Being able to identify animals that look the same or similar can be a difficult task to say the least. A good example of animals tough to tell apart from one another are piglets. Further complicating matters is the movement of those animals to and fro, movement that can be so quick that you don't even realize Piglet A and Piglet B have swapped places right under your nose. Depending on the breed, they may have markings that will help you tell one piglet from the next, but that is not always the case, nor is it a reliable way to keep track of piglet identity.
It is important to be able to tell your piglets apart for health management and record keeping purposes. When it comes to things such as medicines that need to be administered or vaccines that need to be or have already been given, it is essential to perform the right tasks on the correct piglet. Because of this, ear notching has become a preferred means of pig identification.
Newborn baby pigs are prime candidates for ear notching, as they will need it for identification purposes from a very young age. Ear notching is done on both ears, with the location and number of notches signifying different things. With good notching practices, it is possible to look at a pig and immediately be able to figure out who that animal is, which is a priceless tool in the management and care of that animal.
The right ear of a pig is used to identify the litter number from which it came. Each pig in the same litter will have the same notch to indicate the littermate connection. In the right ear, there are five locations for ear notching. Each location has a number that corresponds with its location and those numbers are 1, 3, 81, 9, and 27. Since it is possible for pig farmers to have literally hundreds of litters per year, some of the numbers indicated by notching are high, such as 27 and 81. This is because to arrive at the correct litter number, these notch numbers must be added together. If the litter number is higher than the tally a notch in each location can give, dual notches may be applied in all areas except for that of the number 81, which is located at the tip of the ear.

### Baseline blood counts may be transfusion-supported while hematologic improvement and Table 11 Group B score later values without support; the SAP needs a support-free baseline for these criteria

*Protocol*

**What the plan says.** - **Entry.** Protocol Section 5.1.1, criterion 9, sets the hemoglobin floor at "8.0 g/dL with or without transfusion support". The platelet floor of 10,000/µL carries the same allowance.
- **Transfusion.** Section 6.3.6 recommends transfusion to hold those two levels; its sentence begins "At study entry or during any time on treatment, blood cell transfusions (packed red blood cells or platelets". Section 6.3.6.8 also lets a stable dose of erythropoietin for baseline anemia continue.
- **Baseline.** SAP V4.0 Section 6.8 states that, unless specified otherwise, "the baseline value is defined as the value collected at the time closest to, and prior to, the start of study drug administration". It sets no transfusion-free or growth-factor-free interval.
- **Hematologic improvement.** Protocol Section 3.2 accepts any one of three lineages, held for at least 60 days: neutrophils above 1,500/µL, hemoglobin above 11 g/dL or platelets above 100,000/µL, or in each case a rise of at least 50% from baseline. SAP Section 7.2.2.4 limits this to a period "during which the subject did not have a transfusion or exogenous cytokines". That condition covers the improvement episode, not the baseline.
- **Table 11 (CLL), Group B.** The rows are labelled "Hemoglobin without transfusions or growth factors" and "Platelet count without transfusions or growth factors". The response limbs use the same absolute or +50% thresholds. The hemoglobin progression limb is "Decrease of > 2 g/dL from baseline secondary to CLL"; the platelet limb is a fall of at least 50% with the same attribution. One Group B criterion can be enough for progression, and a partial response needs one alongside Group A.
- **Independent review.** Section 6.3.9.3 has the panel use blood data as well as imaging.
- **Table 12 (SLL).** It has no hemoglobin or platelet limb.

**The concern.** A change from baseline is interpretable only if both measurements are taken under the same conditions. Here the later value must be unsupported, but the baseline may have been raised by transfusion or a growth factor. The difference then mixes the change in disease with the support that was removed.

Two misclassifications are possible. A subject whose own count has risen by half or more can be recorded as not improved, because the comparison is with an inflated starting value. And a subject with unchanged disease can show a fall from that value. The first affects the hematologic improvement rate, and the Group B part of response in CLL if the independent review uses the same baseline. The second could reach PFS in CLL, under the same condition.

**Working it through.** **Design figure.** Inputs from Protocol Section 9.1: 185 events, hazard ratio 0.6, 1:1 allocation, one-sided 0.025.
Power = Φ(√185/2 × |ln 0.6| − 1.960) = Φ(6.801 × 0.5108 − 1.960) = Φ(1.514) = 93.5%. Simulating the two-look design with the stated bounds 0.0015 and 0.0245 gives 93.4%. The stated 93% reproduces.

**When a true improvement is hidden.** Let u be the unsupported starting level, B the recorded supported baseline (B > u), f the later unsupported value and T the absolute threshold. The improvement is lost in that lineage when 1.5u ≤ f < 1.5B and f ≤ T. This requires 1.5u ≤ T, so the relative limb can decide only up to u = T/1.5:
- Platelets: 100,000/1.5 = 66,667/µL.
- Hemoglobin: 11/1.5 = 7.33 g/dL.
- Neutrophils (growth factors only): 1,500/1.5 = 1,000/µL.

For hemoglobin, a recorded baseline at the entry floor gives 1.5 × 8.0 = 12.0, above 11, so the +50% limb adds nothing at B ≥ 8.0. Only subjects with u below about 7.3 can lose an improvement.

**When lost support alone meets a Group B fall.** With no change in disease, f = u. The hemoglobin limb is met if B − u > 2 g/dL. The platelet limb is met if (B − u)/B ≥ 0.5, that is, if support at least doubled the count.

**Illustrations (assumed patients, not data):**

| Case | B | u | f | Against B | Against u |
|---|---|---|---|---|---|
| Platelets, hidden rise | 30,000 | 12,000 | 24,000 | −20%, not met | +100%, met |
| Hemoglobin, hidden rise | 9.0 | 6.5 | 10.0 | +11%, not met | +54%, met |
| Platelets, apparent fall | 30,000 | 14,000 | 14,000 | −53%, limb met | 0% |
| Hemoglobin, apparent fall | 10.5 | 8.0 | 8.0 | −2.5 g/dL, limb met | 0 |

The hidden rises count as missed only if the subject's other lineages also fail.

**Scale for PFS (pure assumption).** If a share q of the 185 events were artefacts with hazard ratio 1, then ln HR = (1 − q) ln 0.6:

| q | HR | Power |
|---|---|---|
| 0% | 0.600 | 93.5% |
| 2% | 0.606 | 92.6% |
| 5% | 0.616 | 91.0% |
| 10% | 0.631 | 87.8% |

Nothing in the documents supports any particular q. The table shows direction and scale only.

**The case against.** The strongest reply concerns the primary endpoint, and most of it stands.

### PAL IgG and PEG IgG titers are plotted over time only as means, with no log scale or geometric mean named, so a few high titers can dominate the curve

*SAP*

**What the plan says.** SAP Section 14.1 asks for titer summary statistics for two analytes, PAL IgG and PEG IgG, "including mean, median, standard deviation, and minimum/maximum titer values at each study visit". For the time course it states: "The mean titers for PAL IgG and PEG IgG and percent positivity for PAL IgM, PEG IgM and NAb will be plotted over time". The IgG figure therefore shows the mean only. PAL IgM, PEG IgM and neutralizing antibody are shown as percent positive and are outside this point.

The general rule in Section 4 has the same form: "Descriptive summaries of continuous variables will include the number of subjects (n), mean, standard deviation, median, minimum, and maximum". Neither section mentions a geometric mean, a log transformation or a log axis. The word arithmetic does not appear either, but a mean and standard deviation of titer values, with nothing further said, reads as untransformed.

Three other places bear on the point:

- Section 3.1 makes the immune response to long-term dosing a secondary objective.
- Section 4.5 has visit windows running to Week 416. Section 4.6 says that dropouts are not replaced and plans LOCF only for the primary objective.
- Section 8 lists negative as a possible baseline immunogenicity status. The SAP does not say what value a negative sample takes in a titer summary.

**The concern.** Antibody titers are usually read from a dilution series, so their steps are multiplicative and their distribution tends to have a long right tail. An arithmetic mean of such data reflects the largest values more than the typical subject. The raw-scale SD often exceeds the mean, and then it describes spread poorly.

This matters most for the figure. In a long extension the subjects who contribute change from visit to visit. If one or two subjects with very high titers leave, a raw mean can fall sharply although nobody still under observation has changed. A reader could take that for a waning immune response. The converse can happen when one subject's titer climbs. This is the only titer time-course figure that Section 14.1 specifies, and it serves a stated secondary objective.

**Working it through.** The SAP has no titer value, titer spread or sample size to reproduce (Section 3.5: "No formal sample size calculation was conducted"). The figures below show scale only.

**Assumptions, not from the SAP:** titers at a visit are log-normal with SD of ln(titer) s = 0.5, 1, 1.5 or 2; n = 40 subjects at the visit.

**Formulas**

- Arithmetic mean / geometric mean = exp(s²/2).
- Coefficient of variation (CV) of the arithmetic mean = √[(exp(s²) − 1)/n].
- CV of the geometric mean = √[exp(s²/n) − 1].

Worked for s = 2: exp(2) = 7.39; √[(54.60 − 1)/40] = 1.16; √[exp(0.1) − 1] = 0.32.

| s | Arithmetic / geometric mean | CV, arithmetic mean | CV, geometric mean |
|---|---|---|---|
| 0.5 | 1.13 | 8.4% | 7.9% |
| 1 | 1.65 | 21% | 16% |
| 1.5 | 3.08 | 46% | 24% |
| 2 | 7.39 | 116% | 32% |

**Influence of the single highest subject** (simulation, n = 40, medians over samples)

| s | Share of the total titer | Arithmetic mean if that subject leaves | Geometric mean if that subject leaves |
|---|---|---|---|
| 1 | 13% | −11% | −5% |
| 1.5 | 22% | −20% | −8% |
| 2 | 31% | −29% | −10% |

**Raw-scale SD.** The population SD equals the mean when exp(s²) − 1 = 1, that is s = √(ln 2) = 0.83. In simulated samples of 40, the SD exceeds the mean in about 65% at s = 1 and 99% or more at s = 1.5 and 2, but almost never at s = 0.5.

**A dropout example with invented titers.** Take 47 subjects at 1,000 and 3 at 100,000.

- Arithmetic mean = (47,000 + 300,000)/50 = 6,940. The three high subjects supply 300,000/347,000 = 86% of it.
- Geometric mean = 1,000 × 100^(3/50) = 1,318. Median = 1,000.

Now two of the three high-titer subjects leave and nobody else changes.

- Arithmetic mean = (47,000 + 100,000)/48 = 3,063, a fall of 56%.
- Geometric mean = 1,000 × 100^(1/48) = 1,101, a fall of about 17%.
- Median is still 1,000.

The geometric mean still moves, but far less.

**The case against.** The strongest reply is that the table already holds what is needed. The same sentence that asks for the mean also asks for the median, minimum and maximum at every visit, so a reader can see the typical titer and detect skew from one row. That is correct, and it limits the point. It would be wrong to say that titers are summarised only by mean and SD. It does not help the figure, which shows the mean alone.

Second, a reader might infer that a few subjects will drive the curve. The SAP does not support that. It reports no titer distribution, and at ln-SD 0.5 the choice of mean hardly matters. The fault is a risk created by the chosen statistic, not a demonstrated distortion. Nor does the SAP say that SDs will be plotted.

Photo: Triple Stink Farms
For the right ear, notch locations are as follows:
1 is on the bottom of the ear near the head.
3 is on the side of the bottom side of the ear near the tip.
81 is located directly on the tip of the ear.
9 can be found on the top outer half of the ear.
27 is on the top of the ear nearest the head.
The left ear is reserved for indicating the number of the pig in its litter. Each pig in a litter will have a different notch system in their left ear to give them a unique identifier. Left ear notches are for the numbers 1, 3, and 9. Just like in the case of litter number, the notches must be added together for the left ear to get that piglet's number. Multiple notches can be places in numerical areas to indicate the piglet's number, such as two 9's side by side to give you piglet #18.
The notch locations for the left ear are:
1 is on the bottom of the ear near the pig's head.
3 is located on the bottom of the ear away from the pig's head, towards the tip.
9 can be found atop the pig's ear away from the head.
The end result of your ear notching efforts should read as a hyphenated number, such as 26-4 to indicate piglet 4 in litter 26.
Pig 4-4. Photo: Glaciers Ridge
Pig 18-5. Photo: Project Noah
As you enter the process of ear notching, know that it is best done up to 3 days of age and a V-shaped ear notcher should be used. The notch should be 3/16 to 1/4 deep as anything shallower may heal together (if you are notching large pigs, stepping up to a 1/2 inch notcher is wise). Similarly, deep notches are not advisable either as they can result in a tear. Notches should be places at least 1/4 of an inch apart for readability. Always dip notchers in disinfectant between uses and apply wound dressing to ears to aid in healing. Large pigs should be housed separately to prevent other pigs from biting at the fresh notches, which can lead to infection and possibly damage notches.
When it comes time to read the notches on your pigs, this can be done most easily by standing behind the pig. The reason for this is so that the left ear is to your left and the right ear is to your right, making the process less confusing. A good notch job along with proper aftercare will result in readily identifiable pigs, making your life easier when it comes to health and recordkeeping. It is also possible to eradicate cases of mistaken identity through notching, so there is no worry that a pig might be mistaken for someone they are not. Ear notching, when done corrently, has proven to be invaluable in an operation where many pigs are present. Do you notch your pigs? Why or why not?